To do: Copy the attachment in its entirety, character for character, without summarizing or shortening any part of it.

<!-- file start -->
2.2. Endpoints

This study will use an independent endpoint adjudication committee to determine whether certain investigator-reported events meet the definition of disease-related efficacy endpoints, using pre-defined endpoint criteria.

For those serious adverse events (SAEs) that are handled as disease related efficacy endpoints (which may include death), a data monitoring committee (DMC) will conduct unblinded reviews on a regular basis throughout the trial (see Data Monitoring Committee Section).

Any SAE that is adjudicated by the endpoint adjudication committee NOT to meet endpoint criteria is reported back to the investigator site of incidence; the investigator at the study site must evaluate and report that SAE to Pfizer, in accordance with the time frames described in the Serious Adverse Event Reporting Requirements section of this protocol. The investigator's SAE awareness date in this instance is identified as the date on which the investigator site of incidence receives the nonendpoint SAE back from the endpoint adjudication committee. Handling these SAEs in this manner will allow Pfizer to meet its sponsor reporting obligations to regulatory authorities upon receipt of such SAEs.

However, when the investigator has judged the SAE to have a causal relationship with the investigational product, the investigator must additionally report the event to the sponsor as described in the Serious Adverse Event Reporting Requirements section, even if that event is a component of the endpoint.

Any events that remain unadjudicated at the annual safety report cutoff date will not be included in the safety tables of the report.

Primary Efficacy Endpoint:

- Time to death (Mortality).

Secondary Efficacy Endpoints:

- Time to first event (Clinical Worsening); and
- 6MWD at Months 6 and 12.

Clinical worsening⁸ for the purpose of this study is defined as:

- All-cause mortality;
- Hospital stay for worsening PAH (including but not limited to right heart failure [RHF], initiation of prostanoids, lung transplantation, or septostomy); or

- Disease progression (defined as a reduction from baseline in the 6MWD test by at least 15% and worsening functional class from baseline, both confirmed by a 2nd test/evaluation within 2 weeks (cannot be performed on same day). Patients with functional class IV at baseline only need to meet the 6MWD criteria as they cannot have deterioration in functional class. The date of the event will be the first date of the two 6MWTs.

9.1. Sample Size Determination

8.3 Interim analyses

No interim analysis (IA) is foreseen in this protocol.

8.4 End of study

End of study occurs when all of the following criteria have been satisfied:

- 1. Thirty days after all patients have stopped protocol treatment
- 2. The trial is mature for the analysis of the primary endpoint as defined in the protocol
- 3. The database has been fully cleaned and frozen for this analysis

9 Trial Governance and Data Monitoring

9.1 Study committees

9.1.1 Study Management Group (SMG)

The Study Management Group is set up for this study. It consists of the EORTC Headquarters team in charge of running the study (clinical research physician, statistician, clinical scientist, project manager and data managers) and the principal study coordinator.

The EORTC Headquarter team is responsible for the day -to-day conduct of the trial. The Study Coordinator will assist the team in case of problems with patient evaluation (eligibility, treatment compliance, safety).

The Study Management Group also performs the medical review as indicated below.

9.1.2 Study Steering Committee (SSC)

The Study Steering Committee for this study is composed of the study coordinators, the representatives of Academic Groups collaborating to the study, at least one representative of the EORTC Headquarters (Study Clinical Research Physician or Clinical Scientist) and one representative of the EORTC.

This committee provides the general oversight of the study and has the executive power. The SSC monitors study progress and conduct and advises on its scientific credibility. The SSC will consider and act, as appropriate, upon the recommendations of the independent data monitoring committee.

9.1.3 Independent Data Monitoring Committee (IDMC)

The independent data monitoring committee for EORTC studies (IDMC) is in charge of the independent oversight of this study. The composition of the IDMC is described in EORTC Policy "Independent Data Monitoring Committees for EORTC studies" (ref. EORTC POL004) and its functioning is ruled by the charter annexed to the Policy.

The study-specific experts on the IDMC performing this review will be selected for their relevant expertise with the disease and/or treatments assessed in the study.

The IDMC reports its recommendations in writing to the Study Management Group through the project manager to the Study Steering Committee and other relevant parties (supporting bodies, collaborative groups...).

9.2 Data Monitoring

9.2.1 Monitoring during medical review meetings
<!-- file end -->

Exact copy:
2.2. Endpoints

This study will use an independent endpoint adjudication committee to determine whether certain investigator-reported events meet the definition of disease-related efficacy endpoints, using pre-defined endpoint criteria.

For those serious adverse events (SAEs) that are handled as disease related efficacy endpoints (which may include death), a data monitoring committee (DMC) will conduct unblinded reviews on a regular basis throughout the trial (see Data Monitoring Committee Section).

Any SAE that is adjudicated by the endpoint adjudication committee NOT to meet endpoint criteria is reported back to the investigator site of incidence; the investigator at the study site must evaluate and report that SAE to Pfizer, in accordance with the time frames described in the Serious Adverse Event Reporting Requirements section of this protocol. The investigator's SAE awareness date in this instance is identified as the date on which the investigator site of incidence receives the nonendpoint SAE back from the endpoint adjudication committee. Handling these SAEs in this manner will allow Pfizer to meet its sponsor reporting obligations to regulatory authorities upon receipt of such SAEs.

However, when the investigator has judged the SAE to have a causal relationship with the investigational product, the investigator must additionally report the event to the sponsor as described in the Serious Adverse Event Reporting Requirements section, even if that event is a component of the endpoint.

Any events that remain unadjudicated at the annual safety report cutoff date will not be included in the safety tables of the report.

Primary Efficacy Endpoint:

- Time to death (Mortality).

Secondary Efficacy Endpoints:

- Time to first event (Clinical Worsening); and
- 6MWD at Months 6 and 12.

Clinical worsening⁸ for the purpose of this study is defined as:

- All-cause mortality;
- Hospital stay for worsening PAH (including but not limited to right heart failure [RHF], initiation of prostanoids, lung transplantation, or septostomy); or

- Disease progression (defined as a reduction from baseline in the 6MWD test by at least 15% and worsening functional class from baseline, both confirmed by a 2nd test/evaluation within 2 weeks (cannot be performed on same day). Patients with functional class IV at baseline only need to meet the 6MWD criteria as they cannot have deterioration in functional class. The date of the event will be the first date of the two 6MWTs.

9.1. Sample Size Determination

8.3 Interim analyses

No interim analysis (IA) is foreseen in this protocol.

8.4 End of study

End of study occurs when all of the following criteria have been satisfied:

- 1. Thirty days after all patients have stopped protocol treatment
- 2. The trial is mature for the analysis of the primary endpoint as defined in the protocol
- 3. The database has been fully cleaned and frozen for this analysis

9 Trial Governance and Data Monitoring

9.1 Study committees

9.1.1 Study Management Group (SMG)

The Study Management Group is set up for this study. It consists of the EORTC Headquarters team in charge of running the study (clinical research physician, statistician, clinical scientist, project manager and data managers) and the principal study coordinator.

The EORTC Headquarter team is responsible for the day -to-day conduct of the trial. The Study Coordinator will assist the team in case of problems with patient evaluation (eligibility, treatment compliance, safety).

The Study Management Group also performs the medical review as indicated below.

9.1.2 Study Steering Committee (SSC)

The Study Steering Committee for this study is composed of the study coordinators, the representatives of Academic Groups collaborating to the study, at least one representative of the EORTC Headquarters (Study Clinical Research Physician or Clinical Scientist) and one representative of the EORTC.

This committee provides the general oversight of the study and has the executive power. The SSC monitors study progress and conduct and advises on its scientific credibility. The SSC will consider and act, as appropriate, upon the recommendations of the independent data monitoring committee.

9.1.3 Independent Data Monitoring Committee (IDMC)

The independent data monitoring committee for EORTC studies (IDMC) is in charge of the independent oversight of this study. The composition of the IDMC is described in EORTC Policy "Independent Data Monitoring Committees for EORTC studies" (ref. EORTC POL004) and its functioning is ruled by the charter annexed to the Policy.

The study-specific experts on the IDMC performing this review will be selected for their relevant expertise with the disease and/or treatments assessed in the study.

The IDMC reports its recommendations in writing to the Study Management Group through the project manager to the Study Steering Committee and other relevant parties (supporting bodies, collaborative groups...).

9.2 Data Monitoring

9.2.1 Monitoring during medical review meetings